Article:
OS X's built-in Active Directory client allows you to join an Active Directory domain, and it supports secure access to resources and single sign-on via Kerberos. Moreover, it doesn't require downgrading security levels, and it allows account synchronization for off-network access.
The client can be accessed using the Users and Groups pane of OS X Lion's System Preferences app (called the Accounts pane in older OS X releases). Detailed configuration, including account and home directory sync, preferred domain controllers, and so forth, can be performed using the included Directory Utility.
It's worth noting, however, that Apple's AD client has limitations. For example, it doesn't support client management of any kind beyond basic password policies. It also doesn't support DFS browsing. There are some issues specific to various releases, including Lion.
Essential Mac tools Nos. 16, 17, and 18: OS X Server, Apple's Open Directory, and Profile Manager
OS X may support Active Directory, but Apple's native directory is an LDAP-based solution called Open Directory.
Open Directory domains, hosted by OS X Server, afford centralized accounts all the advantages that Active Directory delivers for Windows, including secure Kerberos single sign-on and client management. This system, referred to as Managed Preferences (or abbreviated MCX), is entirely LDAP-based and allows for user/group/computer-based client management that rivals the capabilities of Group Policies in Active Directory for Mac clients.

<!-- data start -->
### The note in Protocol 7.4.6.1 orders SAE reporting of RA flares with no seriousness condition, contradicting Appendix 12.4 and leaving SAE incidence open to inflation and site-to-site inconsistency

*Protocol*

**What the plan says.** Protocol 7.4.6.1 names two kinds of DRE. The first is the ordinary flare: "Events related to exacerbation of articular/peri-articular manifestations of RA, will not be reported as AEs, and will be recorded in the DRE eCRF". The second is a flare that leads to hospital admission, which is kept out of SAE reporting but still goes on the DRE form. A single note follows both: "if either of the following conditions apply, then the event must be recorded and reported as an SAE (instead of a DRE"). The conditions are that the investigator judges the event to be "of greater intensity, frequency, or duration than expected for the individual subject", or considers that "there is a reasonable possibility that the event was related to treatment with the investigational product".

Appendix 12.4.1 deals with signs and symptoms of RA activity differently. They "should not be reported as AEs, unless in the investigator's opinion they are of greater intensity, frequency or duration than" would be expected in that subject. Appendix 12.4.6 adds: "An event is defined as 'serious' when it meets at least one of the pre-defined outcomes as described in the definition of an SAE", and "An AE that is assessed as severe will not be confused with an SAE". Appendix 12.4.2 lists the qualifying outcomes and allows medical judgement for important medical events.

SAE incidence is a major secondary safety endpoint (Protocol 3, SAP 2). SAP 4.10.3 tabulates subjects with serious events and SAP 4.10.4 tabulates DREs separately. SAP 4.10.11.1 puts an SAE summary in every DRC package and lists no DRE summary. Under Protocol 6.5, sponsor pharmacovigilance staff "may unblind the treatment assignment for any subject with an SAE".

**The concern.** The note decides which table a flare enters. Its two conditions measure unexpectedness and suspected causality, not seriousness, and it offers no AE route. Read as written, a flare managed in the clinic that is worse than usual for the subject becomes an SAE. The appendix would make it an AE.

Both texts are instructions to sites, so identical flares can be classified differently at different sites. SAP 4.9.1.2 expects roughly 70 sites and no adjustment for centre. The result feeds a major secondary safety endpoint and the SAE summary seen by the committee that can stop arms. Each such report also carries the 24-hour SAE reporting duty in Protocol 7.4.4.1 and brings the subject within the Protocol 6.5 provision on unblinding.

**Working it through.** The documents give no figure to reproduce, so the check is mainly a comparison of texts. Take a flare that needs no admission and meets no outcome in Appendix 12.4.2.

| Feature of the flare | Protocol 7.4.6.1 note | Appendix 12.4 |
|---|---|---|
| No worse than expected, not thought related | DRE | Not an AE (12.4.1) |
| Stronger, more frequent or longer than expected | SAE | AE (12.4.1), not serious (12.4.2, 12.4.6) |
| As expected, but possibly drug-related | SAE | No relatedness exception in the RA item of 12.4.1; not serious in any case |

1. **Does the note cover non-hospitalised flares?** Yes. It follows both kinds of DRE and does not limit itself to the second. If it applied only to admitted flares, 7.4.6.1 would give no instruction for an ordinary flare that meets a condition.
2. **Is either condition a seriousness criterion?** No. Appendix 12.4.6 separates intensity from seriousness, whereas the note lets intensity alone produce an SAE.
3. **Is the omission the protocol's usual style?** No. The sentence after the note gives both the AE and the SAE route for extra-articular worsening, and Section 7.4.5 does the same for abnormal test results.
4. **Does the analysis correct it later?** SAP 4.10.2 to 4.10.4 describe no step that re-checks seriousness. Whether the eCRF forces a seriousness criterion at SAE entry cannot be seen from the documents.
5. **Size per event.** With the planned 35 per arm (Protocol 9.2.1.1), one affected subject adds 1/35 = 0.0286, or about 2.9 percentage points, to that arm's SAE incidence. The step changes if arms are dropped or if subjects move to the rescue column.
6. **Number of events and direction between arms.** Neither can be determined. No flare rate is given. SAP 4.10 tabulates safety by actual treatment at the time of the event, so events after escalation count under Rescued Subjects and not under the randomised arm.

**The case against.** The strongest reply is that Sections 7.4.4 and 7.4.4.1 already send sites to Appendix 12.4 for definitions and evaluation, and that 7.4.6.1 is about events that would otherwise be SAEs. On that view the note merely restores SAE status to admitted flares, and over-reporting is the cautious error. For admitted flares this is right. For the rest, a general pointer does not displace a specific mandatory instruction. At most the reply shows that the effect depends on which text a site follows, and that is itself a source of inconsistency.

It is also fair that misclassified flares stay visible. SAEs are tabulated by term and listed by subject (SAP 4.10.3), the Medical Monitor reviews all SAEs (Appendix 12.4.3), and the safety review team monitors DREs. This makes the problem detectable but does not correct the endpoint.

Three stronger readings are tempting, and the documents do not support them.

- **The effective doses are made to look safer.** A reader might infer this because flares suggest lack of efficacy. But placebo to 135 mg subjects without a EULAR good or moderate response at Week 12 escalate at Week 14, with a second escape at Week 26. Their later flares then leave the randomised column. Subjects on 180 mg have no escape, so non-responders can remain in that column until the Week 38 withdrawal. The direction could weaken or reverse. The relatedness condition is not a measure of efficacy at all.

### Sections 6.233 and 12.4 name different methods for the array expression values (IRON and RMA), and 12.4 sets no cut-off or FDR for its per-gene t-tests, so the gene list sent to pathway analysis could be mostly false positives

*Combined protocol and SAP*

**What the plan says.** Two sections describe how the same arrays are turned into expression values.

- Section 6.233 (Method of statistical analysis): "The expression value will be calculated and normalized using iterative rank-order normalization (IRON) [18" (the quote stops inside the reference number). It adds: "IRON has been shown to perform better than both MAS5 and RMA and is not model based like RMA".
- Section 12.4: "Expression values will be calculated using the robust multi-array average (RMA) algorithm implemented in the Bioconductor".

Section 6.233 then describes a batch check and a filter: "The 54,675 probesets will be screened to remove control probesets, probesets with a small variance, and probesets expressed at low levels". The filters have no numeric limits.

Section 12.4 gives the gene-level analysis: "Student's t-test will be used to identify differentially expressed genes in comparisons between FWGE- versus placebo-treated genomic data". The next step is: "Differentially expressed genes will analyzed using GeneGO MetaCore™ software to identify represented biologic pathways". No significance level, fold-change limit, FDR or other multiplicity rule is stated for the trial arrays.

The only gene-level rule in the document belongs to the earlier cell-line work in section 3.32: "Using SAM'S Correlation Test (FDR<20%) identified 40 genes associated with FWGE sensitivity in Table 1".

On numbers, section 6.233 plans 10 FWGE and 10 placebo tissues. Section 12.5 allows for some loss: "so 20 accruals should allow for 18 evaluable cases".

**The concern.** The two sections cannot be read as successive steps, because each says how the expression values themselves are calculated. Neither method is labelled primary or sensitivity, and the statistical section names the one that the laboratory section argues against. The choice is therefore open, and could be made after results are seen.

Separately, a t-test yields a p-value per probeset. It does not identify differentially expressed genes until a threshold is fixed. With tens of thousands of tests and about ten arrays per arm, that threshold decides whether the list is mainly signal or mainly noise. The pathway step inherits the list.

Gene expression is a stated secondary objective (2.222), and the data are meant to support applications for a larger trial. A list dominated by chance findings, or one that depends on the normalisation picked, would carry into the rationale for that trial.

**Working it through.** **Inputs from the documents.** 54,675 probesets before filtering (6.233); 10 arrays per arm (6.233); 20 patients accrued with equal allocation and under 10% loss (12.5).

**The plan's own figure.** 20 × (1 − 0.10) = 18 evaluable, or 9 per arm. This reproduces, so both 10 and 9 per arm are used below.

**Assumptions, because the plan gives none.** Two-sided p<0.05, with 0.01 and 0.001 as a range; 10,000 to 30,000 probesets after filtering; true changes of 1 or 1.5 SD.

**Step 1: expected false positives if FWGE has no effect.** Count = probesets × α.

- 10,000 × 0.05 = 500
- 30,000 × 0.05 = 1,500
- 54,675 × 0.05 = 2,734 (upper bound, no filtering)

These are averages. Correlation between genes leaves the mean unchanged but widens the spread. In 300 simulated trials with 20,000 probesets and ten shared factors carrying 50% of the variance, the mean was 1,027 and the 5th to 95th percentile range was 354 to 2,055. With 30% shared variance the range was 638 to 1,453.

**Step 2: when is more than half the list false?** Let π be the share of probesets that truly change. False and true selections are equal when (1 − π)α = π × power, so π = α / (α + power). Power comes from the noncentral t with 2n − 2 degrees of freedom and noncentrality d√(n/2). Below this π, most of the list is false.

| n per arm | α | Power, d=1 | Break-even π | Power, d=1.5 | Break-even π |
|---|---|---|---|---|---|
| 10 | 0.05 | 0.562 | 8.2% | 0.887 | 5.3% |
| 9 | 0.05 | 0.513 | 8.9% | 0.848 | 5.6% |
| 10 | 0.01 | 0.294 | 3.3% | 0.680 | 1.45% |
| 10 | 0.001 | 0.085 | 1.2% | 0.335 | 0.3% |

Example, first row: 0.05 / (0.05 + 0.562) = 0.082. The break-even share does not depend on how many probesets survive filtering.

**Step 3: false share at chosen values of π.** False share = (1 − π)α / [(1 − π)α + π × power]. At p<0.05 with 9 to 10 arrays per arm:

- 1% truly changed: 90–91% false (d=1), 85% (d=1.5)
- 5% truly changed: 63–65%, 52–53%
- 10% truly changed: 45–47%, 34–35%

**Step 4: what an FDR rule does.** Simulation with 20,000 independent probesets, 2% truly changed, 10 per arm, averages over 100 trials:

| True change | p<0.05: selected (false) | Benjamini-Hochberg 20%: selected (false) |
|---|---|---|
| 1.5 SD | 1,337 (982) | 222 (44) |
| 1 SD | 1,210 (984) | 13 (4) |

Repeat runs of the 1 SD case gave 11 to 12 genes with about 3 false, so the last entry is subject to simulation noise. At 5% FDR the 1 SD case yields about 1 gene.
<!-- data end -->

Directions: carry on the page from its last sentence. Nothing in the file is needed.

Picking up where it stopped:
In a dual-directory setup, Mac clients can be joined to both Open Directory and Active Directory, allowing for secure access to AD accounts and resources but with complete Open Directory client management applied.
In Lion Server, Apple introduced a new Profile Manager feature that supports iOS device management and Mac client management without the need for a directory service. This alternative offers the core security client management features with a simplified setup, though it is device/client-specific rather than more granular at the user or group level.
Essential Mac tools Nos. 19 and 20: Microsoft Active Directory Schema Analyzer and Apple Workgroup Manager
If adding a second directory isn't an option (it can often be a challenge), the fact that Apple's MCX architecture is completely LDAP-based offers an alternative: extend the Active Directory schema to support the Apple-specific attributes.
Microsoft's Active Directory Schema Analyzer is a great tool for generating the needed LDIF files. Once the schema is extended, Apple's free Workgroup Manager tool (part of OS X Server's administration utilities) can be installed on a Mac and pointed to an Active Directory domain, where it can manage some basic user account details and configure the full range of Apple's Managed Preferences.
Essential Mac tools No. 21: Third-party Active Directory Suites (free and commercial)
Apple's solutions are good for Active Directory integration, but they aren't perfect. In some cases, Apple's AD client may have issues with a specific Active Directory environment, while in others, some features just don't have full parity or may not even be available (DFS is a great example). For these situations, there are worthwhile third-party options, some of which are available for free.